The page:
When you order your free report here, you will begin your free trial membership in Triple AdvantageSM Credit Monitoring. If you don’t cancel your membership within the 30-day trial period, you will be billed $12.95 for each month that you continue your membership. If you are not satisfied, you can cancel at any time to discontinue the membership and stop the monthly billing; however, you will not be eligible for a pro-rated refund of your current month’s paid membership fee.

Below I show you the legitimate place to go for a free credit report.

Your FICO credit score is crucial to your credit to your good name.  It can be altered without your knowing it due to fraud and errors.  Getting a free credit report may not give you a FICO scores as well.  The main advantage of the from http://www.myfico.com/ is that it will give you your FICO score from each of the three major credit reporting agencies.  Consumer Reports (August, 2005, Page 18) notes that credit scores nearly always differ between the three major credit reporting agencies.  You may miss something if you only get one agency’s score.

To monitor your FICO score, Consumer Reports (August 2005, Page 17) recommends that you get the $44.85 package from http://www.myfico.com/

 The FTC site of interest is at http://www.ftc.gov/credit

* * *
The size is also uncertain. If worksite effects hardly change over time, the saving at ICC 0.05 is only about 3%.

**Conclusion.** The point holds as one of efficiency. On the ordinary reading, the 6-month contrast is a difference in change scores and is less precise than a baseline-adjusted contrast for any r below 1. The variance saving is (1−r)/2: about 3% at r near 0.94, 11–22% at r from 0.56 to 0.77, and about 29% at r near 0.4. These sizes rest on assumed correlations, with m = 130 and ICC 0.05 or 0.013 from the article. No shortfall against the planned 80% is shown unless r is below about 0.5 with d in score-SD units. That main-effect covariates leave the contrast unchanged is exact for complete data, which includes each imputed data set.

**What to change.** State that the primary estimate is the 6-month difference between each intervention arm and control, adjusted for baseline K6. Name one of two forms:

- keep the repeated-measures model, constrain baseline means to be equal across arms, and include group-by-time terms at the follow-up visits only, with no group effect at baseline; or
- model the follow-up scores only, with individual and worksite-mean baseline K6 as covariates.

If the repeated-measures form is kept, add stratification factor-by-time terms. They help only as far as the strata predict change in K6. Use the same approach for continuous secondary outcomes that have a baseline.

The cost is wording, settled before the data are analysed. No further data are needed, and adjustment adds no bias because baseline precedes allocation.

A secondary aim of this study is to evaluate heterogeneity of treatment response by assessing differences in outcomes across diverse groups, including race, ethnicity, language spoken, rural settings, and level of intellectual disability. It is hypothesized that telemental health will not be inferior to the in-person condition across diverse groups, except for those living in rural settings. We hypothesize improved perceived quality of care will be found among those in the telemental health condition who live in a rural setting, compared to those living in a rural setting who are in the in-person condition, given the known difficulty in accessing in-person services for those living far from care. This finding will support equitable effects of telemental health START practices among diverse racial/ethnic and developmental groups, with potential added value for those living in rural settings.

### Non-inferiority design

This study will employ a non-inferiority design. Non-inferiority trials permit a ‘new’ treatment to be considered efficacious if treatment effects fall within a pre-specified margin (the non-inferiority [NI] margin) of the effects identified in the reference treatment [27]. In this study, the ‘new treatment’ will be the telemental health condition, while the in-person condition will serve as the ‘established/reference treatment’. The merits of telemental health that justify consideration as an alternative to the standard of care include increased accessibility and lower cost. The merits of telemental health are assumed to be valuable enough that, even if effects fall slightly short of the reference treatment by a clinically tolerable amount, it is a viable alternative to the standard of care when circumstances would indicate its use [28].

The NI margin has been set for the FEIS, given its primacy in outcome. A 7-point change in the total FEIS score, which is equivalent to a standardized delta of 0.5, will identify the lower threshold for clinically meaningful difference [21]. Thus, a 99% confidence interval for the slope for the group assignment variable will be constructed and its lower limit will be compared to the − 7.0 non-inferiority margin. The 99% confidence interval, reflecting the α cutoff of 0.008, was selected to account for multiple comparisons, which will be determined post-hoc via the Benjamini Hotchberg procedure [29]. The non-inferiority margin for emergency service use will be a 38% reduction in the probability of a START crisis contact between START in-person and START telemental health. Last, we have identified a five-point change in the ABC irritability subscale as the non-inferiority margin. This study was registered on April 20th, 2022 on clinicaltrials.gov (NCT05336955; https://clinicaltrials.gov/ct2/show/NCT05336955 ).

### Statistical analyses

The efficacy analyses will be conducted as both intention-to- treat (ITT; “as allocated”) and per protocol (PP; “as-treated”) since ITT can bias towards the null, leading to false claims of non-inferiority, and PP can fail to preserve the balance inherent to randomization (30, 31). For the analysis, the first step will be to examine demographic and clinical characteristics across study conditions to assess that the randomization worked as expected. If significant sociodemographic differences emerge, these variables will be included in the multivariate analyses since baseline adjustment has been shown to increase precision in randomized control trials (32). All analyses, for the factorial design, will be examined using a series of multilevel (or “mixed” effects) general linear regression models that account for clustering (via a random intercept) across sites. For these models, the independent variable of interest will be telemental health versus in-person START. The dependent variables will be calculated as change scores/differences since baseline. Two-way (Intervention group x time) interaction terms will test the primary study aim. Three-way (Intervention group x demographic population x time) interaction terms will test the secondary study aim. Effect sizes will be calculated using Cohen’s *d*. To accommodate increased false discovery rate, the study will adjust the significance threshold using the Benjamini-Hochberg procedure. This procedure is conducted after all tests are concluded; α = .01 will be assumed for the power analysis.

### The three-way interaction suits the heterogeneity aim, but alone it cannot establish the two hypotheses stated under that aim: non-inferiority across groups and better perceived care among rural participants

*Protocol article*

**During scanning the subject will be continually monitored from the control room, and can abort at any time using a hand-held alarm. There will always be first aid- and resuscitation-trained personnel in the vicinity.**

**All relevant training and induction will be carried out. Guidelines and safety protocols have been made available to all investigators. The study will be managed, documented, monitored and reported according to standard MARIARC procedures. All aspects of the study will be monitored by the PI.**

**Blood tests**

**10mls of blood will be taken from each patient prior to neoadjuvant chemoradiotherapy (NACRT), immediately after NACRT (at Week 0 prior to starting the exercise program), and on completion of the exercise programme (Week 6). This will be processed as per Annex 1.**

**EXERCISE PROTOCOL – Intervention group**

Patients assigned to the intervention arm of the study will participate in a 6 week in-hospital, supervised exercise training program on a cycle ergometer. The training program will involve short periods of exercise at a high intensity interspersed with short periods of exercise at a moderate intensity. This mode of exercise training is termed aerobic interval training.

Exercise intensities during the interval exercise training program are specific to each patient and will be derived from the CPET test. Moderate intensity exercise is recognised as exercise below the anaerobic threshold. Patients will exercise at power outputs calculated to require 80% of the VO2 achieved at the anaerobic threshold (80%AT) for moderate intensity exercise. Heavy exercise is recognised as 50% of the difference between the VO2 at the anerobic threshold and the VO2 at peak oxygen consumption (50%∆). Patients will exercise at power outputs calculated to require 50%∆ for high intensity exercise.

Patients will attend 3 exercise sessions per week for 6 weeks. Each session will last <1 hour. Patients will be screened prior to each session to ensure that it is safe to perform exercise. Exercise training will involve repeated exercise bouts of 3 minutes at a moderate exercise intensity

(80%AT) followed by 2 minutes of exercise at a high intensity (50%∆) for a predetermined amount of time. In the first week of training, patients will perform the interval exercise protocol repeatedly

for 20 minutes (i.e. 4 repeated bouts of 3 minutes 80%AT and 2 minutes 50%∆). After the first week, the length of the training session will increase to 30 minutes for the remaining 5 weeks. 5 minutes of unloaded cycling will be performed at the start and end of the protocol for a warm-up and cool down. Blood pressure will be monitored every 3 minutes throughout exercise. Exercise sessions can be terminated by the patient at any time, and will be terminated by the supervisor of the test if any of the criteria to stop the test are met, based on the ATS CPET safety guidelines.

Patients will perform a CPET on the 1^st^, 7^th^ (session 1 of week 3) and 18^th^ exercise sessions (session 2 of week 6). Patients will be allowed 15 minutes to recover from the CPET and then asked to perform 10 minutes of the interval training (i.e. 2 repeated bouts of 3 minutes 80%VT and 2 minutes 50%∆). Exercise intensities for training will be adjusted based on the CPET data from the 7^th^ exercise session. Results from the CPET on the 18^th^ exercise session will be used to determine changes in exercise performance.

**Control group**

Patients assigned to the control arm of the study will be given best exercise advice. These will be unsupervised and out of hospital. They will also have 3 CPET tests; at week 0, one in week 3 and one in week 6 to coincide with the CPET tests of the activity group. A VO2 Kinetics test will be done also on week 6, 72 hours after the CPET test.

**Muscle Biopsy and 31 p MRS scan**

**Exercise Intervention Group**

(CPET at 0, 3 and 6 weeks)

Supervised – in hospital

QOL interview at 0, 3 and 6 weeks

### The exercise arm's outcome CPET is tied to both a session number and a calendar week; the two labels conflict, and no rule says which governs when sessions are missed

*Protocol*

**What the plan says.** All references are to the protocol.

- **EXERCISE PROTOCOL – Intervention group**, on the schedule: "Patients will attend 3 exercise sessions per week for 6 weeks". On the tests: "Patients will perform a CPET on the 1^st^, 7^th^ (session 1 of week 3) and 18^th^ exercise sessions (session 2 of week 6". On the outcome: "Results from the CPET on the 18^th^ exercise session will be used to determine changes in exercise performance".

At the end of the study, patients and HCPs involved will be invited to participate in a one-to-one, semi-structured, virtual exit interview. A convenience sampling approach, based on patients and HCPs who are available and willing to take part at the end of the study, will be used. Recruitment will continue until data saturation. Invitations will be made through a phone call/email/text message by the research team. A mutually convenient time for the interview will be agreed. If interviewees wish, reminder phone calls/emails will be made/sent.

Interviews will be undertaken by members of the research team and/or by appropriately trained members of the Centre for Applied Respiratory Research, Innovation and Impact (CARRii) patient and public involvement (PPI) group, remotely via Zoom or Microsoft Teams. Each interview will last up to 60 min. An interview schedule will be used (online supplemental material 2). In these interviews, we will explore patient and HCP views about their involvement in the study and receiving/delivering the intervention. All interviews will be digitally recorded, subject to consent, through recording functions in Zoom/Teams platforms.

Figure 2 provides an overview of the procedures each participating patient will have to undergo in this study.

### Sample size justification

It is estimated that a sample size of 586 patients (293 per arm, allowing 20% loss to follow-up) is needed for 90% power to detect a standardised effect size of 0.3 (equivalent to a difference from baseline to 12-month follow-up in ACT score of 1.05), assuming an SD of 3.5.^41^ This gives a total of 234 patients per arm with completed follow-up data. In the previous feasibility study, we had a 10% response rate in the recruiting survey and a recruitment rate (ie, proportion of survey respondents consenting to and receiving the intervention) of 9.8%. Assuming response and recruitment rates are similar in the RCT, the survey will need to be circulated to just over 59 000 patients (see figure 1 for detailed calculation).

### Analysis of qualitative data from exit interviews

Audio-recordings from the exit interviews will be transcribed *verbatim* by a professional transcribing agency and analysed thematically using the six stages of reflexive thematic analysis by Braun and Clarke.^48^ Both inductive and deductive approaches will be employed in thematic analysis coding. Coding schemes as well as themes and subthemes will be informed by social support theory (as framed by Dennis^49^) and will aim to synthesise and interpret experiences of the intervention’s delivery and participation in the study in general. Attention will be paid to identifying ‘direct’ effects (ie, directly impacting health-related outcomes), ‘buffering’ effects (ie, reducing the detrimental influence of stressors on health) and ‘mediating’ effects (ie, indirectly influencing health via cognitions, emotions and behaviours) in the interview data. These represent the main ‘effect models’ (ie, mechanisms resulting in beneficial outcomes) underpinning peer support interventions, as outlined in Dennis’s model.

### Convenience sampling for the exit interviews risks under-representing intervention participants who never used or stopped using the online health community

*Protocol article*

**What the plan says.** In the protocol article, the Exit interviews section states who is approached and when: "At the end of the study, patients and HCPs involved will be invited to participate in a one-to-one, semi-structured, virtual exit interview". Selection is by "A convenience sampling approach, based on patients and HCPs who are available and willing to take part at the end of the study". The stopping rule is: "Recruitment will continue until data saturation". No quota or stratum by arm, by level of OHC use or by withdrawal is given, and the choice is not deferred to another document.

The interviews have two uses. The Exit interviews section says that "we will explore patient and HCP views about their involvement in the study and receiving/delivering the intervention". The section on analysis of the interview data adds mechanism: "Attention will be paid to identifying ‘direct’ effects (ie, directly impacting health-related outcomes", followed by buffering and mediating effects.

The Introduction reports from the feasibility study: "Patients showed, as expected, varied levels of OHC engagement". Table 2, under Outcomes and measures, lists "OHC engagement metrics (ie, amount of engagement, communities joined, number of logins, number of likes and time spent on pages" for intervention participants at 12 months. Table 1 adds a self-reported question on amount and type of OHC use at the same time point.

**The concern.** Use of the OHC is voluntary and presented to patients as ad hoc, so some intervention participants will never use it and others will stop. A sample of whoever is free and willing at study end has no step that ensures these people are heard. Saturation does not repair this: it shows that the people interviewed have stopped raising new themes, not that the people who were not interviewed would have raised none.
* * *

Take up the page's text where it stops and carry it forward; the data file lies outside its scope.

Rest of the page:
If you want to dispute your credit score, note http://www.ftc.gov/bcp/menus/consumer/credit/reports.shtm
Also see

Bob Jensen's fraud prevention helpers --- http://www.trinity.edu/rjensen/FraudReporting.htm

According to Business Week Magazine
Top Business Education Programs by Specialty in 2009 ---

Top Global Business Schools According to Business Week --- http://www.businessweek.com/magazine/content/06_43/b4006014.htm

Slide Show --- Click Here
The 15 business schools included here are strong contenders among the world's top MBA programs, but lower marks keep them just shy of the top tier

Top European Business Schools According the Business Week --- http://www.businessweek.com/globalbiz/europe/special_reports/03/31/2008europeanb-s.htm

"Mortgage Fraud at All-Time High Incidents of Mortgage Fraud Increase 26% from 2007 to 2008," SmartPros, April 7, 2009 ---

Reported incidents of mortgage fraud in the U.S. are at an all-time high and increased by 26 percent from 2007 to 2008 according to a new report released by the Mortgage Asset Research Institute (MARI).

Rhode Island, Florida and Illinois top the list of states with highest mortgage fraud rates. The 11th Periodic Mortgage Fraud Case Report to the Mortgage Banker's Association (MBA) examines the current state of residential mortgage fraud and misrepresentation in the U.S. based on data submitted by MARI subscribers.